What: The American conquest of Baghdad
When: 3-14 April 2003
Where: Baghdad, Iraq
After the United States led an illegal international coalition to invade Iraq on 20 March 2003 under the pretext of destroying Iraqi President Saddam Hussein’s fictional weapons of mass destruction stockpile, the main strategic target for the so-called “Coalition of the Willing” was the capital of Baghdad itself.
To sow discord in the Iraqi army’s command structure and to force the Iraqis to fight outside the city rather than within it, the coalition heavily bombed their rear areas in Baghdad itself. The Americans feared what would happen if the fighting degenerated into urban warfare, calculating that their losses would be very high. By heavily bombarding Baghdad itself, they thus forced the Iraqis to commit most of their forces outside the city limits where they were largely destroyed.
Though US forces had largely seized Baghdad by 9 April, sporadic fighting continued for the next couple of days and victory was not formally declared by the US military until 14 April.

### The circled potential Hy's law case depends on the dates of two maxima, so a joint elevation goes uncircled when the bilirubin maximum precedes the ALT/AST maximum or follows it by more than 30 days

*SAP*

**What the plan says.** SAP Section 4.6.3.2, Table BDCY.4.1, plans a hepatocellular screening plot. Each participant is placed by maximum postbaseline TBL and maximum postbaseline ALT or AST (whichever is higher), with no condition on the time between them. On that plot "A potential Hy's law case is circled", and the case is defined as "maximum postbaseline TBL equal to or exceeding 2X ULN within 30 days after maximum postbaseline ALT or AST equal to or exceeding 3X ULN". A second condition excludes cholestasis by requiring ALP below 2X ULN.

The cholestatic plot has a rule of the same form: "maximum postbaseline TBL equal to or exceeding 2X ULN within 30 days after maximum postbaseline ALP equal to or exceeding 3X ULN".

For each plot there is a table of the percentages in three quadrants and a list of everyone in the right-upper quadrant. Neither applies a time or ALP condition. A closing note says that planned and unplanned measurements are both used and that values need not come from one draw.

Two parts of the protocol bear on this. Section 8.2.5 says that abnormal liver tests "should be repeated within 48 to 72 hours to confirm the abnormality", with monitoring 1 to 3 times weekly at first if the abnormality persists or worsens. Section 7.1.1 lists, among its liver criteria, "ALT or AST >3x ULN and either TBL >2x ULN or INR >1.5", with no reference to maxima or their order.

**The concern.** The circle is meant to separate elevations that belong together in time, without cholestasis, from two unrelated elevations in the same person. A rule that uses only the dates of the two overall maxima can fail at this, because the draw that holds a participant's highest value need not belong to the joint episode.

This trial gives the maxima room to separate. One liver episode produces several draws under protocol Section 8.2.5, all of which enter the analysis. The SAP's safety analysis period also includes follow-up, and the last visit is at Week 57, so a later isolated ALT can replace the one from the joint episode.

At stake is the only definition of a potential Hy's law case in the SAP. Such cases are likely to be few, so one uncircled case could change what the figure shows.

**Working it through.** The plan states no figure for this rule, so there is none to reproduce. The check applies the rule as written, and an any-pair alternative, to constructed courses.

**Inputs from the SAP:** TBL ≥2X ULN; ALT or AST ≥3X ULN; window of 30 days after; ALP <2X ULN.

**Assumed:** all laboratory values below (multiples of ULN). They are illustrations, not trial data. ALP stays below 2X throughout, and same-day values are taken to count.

The American bombing of Baghdad was so severe that hospitals in the capital were each receiving an average of 100 casualties per hour, mostly civilians. To this day, Baghdad’s infrastructure has yet to be fully rebuilt, and the city remains scarred by not only the US assault, but also the more than a decade of bombing that preceded the invasion in 2003.
What happened next?
The Americans expected to be able to capture Saddam Hussein and the leading members of the Ba’athist regime after the fall of the capital, but they failed to do this. Saddam fled to Al-Dour near his hometown of Tikrit in Iraq’s north, and was not captured until eight months later in December.
In the ensuing years under US occupation, Baghdad witnessed a continued state of violence as various resistance groups formed to fight back against the American invaders. However, political disputes and the entrance of terrorist organisations like Al-Qaeda – who never existed in Iraq prior to the US invasion – into the fray meant that what was supposed to be a national resistance began to degenerate into sectarian strife.
The new Iraqi regime began to ghettoise Baghdad into Sunni and Shia districts, and turned a blind-eye to the activities of the Shia jihadist militias who committed a sectarian cleansing campaign of many of Baghdad’s districts by either killing Sunnis or threatening them with violence if they did not sell their homes to Shia buyers. The deadly ramifications and repercussions of this campaign has yet to be solved.
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